Could the Boundary Bay crossing be used as a pilot project to re-open the Canada/US border for the first time in 14 months? That’s what the Point Roberts Chamber of Commerce is proposing to B.C. and Washington State health officials.
Point Roberts’ current population sits at just under 1,000 of which 80 percent is now fully vaccinated. With B.C.’s rapidly increasing first vaccination rate, the business organization believes there is no better location for a controlled re-opening on a trial basis. The COVID-19 pandemic resulted in the border being closed to non-essential travel back in March 2020.
“We would like to present a proposal for a pilot project that would provide an opportunity to re-open one section of the US/Canada border in an isolated yet controlled area, thereby allowing Washington State’s Department of Health and the Province of BC’s Ministry of Health to monitor and evaluate events before an expanded border reopening is considered,” said Point Roberts Chamber president Brian Calder in a letter to B.C. Health Minister Adrian Dix and Dr. Umair A. Shah, Secretary of Health for Washington State.
“All traffic, whether northbound into Canada or southbound into Point Roberts, must cross the (Boundary Bay) international border crossing. By focusing the pilot project on the small community of Point Roberts with just one land access point, the project can be more easily managed, assessed and controlled.”
The Chamber proposal is the latest from the isolated community to potentially accelerate the border re-opening.
Point Roberts Fire Chief Christopher Carleton, who has overseen the community’s vaccine rollout, wrote letters last month to various levels of government offering his department’s services to use excess supply to inoculate US citizens living in Metro Vancouver, along with Canadians via a drive-thru clinic.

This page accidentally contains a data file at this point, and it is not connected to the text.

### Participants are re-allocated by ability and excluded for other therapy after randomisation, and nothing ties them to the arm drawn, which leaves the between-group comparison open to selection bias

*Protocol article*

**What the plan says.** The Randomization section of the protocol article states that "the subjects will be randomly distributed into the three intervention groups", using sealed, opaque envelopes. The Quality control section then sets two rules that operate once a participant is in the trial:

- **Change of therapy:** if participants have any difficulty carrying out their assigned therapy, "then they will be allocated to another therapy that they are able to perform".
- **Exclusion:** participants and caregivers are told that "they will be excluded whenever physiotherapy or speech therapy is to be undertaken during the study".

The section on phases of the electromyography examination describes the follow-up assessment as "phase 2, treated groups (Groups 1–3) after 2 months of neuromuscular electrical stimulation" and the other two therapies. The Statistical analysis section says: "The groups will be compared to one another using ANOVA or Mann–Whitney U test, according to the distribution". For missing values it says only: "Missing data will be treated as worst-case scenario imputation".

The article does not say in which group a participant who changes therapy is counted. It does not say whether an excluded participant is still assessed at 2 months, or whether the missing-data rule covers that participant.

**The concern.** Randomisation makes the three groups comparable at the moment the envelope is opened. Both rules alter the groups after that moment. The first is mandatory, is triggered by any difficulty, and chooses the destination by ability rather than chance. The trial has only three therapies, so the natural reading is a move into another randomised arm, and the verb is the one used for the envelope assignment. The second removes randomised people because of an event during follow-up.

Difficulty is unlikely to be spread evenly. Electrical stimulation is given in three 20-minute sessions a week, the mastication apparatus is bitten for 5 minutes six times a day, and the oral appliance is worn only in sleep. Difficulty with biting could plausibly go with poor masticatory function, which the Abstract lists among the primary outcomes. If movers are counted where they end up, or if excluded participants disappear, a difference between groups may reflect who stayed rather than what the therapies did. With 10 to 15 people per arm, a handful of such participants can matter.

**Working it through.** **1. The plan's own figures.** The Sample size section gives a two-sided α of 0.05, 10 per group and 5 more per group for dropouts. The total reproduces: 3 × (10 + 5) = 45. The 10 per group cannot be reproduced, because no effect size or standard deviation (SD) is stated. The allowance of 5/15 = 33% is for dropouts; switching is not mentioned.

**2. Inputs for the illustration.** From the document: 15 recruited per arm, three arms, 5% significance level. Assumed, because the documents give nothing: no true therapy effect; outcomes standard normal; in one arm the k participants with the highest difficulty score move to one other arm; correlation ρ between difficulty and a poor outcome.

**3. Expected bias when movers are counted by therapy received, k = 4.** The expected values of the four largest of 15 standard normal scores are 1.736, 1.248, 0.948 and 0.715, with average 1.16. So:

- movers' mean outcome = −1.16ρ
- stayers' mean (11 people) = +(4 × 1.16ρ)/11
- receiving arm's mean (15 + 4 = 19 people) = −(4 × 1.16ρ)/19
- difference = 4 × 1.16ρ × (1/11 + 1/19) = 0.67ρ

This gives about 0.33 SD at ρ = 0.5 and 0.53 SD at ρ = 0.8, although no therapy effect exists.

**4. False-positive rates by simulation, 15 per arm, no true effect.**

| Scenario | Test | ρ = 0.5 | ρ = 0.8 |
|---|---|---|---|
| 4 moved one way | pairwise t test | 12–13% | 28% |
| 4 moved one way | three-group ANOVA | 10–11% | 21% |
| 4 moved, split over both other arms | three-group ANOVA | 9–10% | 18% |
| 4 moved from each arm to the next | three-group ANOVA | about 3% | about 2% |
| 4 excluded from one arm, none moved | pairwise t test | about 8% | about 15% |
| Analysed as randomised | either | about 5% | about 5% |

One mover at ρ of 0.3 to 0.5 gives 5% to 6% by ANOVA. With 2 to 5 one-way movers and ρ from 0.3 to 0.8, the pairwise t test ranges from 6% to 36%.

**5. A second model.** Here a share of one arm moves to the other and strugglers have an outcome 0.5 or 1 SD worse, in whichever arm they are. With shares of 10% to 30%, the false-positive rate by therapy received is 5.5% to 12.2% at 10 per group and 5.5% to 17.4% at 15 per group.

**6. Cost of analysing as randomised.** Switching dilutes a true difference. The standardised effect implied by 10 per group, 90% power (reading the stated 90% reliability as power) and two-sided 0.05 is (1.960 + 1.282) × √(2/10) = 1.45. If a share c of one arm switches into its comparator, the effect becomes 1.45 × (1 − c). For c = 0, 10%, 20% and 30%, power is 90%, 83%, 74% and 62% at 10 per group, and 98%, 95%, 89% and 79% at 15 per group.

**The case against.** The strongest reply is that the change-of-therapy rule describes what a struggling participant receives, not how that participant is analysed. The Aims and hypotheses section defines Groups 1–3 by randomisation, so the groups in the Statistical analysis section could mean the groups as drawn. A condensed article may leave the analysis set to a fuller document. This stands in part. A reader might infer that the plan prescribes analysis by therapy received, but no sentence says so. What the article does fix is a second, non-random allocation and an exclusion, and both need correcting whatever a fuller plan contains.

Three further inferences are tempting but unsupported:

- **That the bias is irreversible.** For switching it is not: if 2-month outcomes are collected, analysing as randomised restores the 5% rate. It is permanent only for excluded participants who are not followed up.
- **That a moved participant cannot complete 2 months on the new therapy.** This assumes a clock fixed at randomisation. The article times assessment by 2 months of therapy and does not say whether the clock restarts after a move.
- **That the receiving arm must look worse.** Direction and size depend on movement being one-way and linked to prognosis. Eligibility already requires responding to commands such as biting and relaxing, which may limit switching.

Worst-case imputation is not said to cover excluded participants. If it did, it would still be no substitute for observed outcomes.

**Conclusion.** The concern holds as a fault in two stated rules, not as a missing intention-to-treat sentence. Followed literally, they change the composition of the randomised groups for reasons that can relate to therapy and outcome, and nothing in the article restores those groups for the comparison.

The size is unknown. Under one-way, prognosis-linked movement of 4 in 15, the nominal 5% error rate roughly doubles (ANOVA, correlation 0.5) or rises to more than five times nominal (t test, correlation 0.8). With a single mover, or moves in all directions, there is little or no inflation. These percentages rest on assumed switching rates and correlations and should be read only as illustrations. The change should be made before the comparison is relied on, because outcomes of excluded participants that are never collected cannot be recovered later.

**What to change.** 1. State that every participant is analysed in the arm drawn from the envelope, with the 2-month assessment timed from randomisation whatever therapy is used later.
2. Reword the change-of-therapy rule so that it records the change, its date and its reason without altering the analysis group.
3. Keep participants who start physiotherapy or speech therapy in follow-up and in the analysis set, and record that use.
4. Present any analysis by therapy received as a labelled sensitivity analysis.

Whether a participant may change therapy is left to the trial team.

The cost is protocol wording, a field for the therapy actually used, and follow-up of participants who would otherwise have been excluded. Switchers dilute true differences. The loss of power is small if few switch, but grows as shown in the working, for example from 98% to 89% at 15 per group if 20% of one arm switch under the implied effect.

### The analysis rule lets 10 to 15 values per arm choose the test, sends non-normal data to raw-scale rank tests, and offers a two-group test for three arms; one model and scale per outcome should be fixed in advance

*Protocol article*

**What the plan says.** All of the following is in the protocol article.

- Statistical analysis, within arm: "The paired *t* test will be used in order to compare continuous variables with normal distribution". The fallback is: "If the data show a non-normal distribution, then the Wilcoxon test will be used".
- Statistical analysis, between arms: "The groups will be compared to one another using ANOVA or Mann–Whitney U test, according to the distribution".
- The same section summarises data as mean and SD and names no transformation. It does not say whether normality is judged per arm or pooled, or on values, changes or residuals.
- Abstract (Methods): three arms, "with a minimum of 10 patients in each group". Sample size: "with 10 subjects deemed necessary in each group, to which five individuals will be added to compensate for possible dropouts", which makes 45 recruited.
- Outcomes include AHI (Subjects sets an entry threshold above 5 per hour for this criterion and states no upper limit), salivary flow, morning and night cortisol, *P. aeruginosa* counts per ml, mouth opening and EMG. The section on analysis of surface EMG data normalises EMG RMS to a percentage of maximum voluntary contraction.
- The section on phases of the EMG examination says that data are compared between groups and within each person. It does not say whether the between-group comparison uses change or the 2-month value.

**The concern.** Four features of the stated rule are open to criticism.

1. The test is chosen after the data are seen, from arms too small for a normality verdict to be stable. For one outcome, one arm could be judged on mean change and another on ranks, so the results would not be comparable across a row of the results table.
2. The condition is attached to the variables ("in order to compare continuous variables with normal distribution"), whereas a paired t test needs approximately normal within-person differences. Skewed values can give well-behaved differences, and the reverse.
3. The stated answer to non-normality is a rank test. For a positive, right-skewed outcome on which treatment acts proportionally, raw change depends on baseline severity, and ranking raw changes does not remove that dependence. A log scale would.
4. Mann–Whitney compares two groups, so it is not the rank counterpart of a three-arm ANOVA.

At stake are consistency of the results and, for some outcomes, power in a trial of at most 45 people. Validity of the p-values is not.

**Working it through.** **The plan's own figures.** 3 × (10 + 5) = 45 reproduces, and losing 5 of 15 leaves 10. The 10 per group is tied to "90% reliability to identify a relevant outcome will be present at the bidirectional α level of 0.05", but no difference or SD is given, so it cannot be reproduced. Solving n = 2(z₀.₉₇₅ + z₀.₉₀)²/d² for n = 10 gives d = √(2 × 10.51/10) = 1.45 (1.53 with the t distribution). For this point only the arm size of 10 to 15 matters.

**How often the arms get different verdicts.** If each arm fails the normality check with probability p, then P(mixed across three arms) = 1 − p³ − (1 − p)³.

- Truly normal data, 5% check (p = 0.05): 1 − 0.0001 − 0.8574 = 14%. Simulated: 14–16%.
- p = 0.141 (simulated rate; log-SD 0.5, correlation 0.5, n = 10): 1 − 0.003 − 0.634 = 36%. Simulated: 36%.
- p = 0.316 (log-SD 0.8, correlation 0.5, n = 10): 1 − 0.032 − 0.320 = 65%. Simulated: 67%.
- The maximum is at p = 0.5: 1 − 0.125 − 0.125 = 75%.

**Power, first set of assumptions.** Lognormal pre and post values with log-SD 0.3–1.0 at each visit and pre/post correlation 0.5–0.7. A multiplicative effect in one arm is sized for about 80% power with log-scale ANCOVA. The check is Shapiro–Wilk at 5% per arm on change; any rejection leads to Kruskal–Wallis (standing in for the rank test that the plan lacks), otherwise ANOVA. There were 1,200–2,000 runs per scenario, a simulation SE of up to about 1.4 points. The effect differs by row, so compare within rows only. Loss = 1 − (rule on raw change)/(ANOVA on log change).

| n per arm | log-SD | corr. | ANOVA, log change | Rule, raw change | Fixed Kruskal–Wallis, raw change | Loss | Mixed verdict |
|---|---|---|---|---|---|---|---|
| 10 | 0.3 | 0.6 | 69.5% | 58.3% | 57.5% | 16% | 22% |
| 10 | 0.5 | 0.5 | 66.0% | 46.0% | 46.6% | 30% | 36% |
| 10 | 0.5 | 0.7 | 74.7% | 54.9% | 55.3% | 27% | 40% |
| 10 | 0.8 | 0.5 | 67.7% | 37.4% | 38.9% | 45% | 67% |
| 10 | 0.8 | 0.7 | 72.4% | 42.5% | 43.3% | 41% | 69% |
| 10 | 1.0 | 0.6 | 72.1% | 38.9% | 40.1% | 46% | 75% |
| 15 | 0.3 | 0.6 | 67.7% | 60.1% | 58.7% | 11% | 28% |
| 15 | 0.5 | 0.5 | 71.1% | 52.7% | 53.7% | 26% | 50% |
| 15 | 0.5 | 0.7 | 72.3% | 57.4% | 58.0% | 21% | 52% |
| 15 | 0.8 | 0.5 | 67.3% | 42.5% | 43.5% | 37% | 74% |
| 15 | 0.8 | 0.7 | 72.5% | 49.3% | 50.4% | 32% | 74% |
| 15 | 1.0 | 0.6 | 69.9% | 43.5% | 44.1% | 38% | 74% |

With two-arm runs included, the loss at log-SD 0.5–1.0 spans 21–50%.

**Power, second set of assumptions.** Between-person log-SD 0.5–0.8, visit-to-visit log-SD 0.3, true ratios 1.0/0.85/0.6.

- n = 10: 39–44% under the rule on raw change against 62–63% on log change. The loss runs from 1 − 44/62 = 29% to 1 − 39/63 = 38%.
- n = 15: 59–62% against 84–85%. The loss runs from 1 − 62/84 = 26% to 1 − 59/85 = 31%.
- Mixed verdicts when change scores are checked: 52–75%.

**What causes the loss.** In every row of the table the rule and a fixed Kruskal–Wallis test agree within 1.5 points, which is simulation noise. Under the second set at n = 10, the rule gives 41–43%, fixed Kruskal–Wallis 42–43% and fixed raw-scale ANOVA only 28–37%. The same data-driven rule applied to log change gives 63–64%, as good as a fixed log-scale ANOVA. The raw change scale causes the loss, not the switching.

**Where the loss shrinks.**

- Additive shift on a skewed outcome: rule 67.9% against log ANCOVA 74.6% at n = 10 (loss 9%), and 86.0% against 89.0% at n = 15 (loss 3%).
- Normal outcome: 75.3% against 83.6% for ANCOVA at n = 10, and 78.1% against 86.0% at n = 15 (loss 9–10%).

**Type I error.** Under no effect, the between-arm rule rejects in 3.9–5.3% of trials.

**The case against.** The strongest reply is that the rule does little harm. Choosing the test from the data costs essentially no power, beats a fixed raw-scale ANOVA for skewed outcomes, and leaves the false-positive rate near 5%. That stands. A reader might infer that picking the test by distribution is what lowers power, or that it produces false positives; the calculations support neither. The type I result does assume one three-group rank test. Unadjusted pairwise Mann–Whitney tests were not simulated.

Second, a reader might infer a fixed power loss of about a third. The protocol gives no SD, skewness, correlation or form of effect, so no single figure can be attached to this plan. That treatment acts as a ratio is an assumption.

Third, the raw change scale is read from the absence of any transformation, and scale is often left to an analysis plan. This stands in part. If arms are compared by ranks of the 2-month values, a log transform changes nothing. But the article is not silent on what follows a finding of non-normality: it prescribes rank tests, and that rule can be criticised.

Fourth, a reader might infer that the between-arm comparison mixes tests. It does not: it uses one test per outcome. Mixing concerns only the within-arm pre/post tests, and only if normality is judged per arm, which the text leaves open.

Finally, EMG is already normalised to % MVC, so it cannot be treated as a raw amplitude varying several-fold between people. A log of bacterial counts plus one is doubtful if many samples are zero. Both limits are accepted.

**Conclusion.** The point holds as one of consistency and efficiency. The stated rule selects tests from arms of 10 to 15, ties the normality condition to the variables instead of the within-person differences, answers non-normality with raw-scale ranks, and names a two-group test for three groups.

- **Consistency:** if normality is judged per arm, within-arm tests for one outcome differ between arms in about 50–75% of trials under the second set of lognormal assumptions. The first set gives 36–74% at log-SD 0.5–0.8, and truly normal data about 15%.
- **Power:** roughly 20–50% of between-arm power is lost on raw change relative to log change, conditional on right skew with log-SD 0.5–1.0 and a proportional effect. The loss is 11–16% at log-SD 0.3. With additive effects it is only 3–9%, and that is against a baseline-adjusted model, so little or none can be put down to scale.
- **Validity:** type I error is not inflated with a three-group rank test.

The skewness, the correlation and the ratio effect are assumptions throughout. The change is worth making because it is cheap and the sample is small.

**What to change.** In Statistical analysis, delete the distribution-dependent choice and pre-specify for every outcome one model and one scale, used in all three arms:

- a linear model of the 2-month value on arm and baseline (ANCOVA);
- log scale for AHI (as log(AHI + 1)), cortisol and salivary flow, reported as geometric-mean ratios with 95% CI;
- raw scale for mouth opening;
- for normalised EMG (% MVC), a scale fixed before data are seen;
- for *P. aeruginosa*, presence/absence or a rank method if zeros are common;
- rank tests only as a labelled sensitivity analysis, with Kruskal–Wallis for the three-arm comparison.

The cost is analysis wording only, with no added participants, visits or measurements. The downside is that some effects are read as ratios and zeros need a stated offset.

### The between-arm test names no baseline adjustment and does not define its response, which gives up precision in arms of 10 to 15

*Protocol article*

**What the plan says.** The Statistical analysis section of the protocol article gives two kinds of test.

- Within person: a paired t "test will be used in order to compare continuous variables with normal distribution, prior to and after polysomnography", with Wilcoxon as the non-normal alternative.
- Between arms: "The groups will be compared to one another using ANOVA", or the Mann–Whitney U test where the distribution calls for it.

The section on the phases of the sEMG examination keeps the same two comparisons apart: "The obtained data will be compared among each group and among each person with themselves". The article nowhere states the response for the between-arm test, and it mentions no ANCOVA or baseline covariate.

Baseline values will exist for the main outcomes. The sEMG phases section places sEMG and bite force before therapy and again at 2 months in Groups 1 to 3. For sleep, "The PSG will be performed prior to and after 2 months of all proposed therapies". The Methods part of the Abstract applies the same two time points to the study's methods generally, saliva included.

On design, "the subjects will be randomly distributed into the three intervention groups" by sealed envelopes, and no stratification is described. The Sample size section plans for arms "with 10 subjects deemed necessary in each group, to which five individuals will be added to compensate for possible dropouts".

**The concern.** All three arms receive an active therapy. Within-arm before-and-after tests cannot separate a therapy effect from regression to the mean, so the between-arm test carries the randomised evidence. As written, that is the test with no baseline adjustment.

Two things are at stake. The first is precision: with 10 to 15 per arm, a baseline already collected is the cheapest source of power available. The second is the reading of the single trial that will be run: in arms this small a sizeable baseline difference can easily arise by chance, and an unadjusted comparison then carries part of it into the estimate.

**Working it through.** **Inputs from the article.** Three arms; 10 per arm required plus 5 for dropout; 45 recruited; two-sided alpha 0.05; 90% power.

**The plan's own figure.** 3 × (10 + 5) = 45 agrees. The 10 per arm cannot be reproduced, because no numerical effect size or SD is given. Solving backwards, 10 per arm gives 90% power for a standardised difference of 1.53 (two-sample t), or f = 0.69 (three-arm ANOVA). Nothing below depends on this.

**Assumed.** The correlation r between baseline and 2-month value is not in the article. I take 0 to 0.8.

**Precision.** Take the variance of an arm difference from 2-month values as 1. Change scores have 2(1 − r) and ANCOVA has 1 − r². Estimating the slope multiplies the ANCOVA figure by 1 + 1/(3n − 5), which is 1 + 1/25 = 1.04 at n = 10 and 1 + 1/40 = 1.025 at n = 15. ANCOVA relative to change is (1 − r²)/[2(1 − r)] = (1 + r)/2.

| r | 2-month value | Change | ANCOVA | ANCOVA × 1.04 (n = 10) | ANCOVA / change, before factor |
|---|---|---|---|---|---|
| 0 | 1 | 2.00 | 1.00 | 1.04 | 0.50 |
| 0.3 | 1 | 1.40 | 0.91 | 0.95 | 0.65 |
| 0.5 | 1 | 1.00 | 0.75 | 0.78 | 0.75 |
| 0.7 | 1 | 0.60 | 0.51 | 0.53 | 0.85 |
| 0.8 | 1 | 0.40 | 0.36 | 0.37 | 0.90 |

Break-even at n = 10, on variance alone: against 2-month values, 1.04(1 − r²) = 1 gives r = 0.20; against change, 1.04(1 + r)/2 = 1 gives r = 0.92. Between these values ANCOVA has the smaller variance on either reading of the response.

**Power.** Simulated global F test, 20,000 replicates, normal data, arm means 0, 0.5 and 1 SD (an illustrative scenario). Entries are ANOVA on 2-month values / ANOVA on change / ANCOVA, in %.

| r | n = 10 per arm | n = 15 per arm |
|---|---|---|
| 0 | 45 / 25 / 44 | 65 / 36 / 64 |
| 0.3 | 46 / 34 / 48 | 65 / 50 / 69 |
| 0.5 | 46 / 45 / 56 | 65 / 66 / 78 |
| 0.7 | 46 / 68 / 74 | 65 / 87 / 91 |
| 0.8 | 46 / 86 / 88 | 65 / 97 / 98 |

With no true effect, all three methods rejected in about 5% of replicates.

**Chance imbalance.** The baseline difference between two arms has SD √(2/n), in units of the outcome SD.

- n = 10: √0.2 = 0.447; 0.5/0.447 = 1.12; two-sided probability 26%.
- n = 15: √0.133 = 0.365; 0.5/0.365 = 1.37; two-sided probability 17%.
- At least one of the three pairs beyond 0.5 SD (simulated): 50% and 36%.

Many Point Roberts businesses rely heavily on cross border customers while 75 percent of the real estate is owned by Canadians, primarily as vacation homes.
Last week, Governor Jay Inslee announced a full re-opening of Washington State on June 30 and also suggested he would like to see progress at the federal level on the re-opening of the Canada/US border.
“We understand the cautiousness of both US and Canadian political and health officials to reopen the border – public health and safety must be paramount! We can assure you that our primary concern is the ongoing health and safety of our residents and our community,” added Calder. “But we believe that the high number of fully vaccinated residents in our community and the increasing number of B.C. residents who have received their first vaccine presents an opportunity to consider a controlled border reopening.“The border will reopen at some point, and we believe a pilot project is a necessary first step so that any issues that may be identified can be addressed before a large-scale border reopening is implemented. A cross-border initiative such as this will allow health officials in both Washington State and BC to decide in advance what rules, if any, will need to be put in place beforehand.”